Here it is, Tuesday, and by this evening I’ll have the first read-through edit of the The Foundation Chronicles finished. There are three and a half scenes remaining, and one of those scenes is seven hundred fifty words and a no-brainer to do, so I should burn through that in no time.
The scenes I was into last night were lovely: Kerry way, way up in the air, and Annie suffering in some deep despair. It’s an interesting metaphor, because until last night I didn’t realize that it’s a moment where Kerry is finally learning to soar, to accept that he’s not this huge loser that he’s believed he was for so long, while at the same time Annie’s sinking, telling Deanna the Seer that she wonders if she’s dragging him off to a destination not of his choosing–and then hearing of the report The Foundation put together on Kerry–and it doesn’t give a flattering description of the ginger lad.
It’s a nice dichotomy–not Die Me, Dichotomy, mind you–but it’s strange that until last night I didn’t recognize the inferences. And these tie in with the scenes that follow, which bring a nice resolution to the prior four scenes. If I’d actually considered writing it that way–well, it probably wouldn’t have turned out as well . . .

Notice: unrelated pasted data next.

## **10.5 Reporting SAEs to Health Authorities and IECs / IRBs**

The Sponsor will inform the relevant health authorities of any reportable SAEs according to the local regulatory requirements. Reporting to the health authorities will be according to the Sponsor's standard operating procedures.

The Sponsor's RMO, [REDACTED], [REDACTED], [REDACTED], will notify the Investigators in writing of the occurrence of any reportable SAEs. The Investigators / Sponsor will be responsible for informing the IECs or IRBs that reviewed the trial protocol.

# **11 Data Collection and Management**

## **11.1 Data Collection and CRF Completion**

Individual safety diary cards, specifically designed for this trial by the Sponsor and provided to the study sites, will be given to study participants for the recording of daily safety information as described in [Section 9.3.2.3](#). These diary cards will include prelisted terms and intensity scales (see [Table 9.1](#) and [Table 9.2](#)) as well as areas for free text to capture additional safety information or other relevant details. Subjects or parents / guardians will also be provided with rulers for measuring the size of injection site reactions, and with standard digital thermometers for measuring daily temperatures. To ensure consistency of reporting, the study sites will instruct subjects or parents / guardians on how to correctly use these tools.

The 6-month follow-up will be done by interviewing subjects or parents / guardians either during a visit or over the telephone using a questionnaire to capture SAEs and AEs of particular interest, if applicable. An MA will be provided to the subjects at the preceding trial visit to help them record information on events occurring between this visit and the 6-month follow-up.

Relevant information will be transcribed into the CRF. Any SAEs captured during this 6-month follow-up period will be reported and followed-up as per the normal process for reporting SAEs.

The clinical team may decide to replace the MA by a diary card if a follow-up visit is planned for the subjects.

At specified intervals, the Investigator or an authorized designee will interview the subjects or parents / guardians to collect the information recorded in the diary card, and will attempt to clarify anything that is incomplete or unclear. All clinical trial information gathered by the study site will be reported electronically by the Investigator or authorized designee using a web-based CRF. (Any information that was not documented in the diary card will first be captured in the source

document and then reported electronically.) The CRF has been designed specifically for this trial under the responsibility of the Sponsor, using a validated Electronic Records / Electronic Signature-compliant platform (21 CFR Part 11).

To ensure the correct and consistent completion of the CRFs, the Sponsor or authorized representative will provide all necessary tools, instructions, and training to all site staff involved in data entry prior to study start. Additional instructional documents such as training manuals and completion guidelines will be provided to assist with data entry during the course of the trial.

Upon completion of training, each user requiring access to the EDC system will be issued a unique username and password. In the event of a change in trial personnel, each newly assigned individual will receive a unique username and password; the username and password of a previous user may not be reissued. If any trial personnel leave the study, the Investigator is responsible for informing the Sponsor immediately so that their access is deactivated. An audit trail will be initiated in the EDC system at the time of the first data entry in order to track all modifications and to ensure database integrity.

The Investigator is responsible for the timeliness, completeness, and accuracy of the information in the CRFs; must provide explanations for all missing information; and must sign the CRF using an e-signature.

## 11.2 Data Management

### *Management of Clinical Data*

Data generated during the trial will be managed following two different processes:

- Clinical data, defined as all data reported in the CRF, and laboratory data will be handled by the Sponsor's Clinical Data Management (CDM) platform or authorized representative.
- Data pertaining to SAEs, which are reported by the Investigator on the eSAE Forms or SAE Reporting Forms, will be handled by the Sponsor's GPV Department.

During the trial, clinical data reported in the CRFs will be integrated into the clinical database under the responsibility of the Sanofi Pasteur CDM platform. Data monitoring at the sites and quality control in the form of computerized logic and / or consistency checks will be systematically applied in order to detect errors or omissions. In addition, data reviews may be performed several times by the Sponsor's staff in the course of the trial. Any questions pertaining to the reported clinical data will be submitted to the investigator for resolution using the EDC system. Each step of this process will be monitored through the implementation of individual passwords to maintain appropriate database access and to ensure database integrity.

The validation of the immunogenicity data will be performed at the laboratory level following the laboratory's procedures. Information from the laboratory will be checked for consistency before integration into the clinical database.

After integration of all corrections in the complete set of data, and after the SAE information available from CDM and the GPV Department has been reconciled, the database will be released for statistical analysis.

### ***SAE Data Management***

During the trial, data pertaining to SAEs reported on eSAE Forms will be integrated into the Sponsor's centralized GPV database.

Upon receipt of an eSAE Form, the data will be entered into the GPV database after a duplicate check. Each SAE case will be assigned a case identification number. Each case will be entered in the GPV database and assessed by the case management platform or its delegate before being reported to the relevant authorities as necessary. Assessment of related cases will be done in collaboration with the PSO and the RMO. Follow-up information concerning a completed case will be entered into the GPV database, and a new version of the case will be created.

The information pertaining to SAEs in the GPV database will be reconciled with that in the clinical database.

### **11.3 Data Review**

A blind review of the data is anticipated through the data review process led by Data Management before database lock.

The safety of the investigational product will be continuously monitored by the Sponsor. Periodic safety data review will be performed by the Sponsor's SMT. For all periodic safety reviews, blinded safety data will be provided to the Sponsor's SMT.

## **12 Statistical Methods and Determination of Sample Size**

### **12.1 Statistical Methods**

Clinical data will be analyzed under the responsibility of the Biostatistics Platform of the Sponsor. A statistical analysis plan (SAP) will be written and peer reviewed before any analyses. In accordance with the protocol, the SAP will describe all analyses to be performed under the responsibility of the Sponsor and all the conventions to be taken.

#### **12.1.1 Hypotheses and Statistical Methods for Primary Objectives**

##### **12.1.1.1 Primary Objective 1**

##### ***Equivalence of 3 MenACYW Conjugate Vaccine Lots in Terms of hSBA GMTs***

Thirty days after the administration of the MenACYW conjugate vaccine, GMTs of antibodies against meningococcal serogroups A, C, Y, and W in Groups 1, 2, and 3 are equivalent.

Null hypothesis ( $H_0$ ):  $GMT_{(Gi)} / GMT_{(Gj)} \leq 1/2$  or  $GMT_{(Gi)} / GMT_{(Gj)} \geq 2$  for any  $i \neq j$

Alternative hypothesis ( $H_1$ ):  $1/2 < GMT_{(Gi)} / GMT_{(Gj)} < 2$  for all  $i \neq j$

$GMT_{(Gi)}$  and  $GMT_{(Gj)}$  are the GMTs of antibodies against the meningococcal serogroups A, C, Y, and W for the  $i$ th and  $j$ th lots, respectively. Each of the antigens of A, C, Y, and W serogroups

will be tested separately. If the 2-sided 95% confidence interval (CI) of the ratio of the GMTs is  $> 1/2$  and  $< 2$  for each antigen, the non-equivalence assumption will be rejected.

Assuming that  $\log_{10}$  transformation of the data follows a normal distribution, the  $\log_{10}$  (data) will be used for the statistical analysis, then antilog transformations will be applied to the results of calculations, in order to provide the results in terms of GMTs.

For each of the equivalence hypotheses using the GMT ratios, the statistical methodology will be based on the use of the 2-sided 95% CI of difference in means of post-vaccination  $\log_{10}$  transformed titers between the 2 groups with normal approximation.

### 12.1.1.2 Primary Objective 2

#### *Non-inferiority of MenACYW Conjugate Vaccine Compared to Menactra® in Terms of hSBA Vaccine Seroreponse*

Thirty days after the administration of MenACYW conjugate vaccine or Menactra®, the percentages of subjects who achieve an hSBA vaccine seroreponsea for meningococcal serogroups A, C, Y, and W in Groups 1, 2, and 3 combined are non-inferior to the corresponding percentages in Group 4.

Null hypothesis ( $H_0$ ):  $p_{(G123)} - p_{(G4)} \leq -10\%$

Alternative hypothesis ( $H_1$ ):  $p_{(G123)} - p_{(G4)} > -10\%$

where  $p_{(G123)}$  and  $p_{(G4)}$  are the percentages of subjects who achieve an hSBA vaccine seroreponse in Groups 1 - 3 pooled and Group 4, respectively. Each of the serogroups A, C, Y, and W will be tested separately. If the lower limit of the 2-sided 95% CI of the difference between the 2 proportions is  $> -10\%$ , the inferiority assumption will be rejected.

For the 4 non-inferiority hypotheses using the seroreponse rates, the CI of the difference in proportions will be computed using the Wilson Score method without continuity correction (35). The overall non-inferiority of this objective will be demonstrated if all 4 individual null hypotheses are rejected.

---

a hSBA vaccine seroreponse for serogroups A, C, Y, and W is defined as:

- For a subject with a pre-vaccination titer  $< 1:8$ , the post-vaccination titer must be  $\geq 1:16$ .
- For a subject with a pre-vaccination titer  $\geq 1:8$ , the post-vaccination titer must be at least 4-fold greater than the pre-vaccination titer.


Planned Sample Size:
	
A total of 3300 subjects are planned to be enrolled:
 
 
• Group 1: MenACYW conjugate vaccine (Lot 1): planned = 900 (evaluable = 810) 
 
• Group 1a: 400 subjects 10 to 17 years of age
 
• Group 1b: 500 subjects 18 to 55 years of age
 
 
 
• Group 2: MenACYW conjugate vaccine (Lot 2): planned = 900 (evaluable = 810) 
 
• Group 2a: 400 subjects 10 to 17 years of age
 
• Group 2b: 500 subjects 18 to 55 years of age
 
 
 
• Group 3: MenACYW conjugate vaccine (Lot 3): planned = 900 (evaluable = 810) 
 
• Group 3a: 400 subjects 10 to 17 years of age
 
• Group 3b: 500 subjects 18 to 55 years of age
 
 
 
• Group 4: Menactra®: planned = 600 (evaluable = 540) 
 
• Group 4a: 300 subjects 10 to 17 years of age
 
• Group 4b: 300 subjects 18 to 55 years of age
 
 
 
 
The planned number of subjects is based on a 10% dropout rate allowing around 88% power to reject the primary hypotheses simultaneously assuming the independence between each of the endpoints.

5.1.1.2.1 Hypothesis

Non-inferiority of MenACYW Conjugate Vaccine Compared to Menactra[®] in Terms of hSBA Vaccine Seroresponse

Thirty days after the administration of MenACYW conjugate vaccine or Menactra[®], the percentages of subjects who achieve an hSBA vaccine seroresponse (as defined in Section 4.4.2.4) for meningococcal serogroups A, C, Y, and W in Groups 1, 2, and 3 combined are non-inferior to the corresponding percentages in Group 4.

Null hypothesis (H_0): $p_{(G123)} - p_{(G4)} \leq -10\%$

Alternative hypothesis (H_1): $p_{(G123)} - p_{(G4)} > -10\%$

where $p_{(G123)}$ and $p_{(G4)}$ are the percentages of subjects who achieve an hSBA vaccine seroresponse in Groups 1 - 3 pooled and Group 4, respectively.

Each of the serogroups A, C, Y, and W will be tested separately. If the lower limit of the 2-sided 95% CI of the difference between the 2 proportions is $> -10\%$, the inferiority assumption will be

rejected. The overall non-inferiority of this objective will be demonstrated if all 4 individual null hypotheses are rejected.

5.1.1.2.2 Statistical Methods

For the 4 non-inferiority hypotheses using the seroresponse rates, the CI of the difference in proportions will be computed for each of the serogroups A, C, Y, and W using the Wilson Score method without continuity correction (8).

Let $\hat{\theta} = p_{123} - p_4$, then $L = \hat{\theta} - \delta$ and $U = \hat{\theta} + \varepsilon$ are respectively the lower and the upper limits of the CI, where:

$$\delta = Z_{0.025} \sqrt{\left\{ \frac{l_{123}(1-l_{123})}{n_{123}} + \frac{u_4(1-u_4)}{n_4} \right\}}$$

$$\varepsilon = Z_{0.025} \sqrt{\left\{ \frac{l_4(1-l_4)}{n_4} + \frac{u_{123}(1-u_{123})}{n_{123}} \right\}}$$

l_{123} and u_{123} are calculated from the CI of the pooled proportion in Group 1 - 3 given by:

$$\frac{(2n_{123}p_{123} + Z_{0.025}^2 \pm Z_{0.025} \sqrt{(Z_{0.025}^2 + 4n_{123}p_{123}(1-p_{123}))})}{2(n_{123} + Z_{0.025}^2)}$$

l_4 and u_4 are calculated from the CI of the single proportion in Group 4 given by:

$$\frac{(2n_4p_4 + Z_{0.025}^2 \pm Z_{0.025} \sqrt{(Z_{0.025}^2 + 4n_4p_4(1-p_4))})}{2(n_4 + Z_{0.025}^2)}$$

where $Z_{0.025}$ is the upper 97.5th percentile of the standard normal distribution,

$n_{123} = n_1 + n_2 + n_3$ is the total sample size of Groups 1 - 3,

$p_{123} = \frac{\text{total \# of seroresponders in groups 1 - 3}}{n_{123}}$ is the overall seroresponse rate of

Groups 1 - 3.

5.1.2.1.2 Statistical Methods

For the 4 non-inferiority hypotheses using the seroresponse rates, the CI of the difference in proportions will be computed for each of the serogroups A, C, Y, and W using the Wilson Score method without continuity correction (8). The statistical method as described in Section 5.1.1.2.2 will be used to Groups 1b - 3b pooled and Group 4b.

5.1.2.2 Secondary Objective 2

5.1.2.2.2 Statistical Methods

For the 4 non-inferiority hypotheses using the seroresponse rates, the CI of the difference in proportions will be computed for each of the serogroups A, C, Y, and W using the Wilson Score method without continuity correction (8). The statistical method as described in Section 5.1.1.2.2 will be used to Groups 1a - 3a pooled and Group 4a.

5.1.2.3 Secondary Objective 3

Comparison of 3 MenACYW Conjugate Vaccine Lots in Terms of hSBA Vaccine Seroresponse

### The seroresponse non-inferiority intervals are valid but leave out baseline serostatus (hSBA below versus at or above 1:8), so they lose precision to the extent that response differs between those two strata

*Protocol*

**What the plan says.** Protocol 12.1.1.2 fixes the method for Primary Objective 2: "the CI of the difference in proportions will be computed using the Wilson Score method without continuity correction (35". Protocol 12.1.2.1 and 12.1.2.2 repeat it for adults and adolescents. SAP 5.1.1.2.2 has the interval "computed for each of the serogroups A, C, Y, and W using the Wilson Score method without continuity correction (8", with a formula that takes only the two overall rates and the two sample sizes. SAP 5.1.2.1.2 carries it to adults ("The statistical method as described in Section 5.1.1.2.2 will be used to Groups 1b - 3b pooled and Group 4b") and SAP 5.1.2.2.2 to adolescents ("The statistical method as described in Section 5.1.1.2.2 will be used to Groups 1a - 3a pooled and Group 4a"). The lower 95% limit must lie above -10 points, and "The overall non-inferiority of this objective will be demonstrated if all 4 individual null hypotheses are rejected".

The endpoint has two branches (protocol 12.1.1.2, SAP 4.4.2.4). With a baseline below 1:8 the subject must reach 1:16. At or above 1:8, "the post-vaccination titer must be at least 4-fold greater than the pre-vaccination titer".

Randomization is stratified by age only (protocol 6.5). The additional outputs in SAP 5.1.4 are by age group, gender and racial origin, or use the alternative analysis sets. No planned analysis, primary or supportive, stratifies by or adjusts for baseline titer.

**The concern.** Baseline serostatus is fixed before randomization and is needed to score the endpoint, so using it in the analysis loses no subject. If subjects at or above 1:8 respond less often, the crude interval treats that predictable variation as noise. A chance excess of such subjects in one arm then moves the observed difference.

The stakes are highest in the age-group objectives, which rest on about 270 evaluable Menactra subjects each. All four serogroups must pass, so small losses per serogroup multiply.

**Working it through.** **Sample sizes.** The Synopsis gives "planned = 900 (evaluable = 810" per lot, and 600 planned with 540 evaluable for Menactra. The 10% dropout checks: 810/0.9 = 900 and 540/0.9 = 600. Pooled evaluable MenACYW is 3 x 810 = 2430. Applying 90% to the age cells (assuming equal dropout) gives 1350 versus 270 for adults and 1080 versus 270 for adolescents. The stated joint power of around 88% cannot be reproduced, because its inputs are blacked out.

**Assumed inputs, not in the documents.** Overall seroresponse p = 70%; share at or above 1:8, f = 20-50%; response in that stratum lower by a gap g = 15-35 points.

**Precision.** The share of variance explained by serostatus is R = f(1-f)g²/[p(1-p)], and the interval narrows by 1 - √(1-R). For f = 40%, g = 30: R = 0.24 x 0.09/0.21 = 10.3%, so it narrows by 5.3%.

I’ve already started looking ahead to the next scenes, taking what the metadata is telling me and putting the ideas in my head. I already knew them when I laid the novel out, but now everything is starting to gel in a good way. I mean, take a look:
Chapter Thirteen looks pretty straight forward–spells, something at the Madness, Nurse Coraline working her magic, and–oh, look, a Genesis song and someone must be having a birthday. Yeah, those are easy to work out. Now Chapter Fourteen is a little more difficult–there are labs and rhymes about September, and something about confronting students–doesn’t sound good. And The Walking Tests? Yeah, I’m having fun with that one.
What this tells me is that my kids are gonna have a busy September, and with that they’ll get the first month of classes behind them. They’ll be well tested by them–maybe. Who knows what’s going to happen with this stuff, right? I do, but that’s because I’ve been living with this in my head for a couple of years, and now it’s time to let it out and run around the yard for a while. Otherwise it’s gonna go nuts and start tearing up the furniture.
Today or tomorrow I end one segment of this story, and next Monday night I move on to the next. I may do some editing passes on this once I start Act Two, or I may wait until Act Two is finished and do it all from the beginning once more. Act One will go quickly because I’ve already given it a bit of a polish, and then I can go nuts on Act Two. And then . . .
I can’t think about Act Three right now. That’s off in the future and I’m not Deanna Arrakis–
Or am I?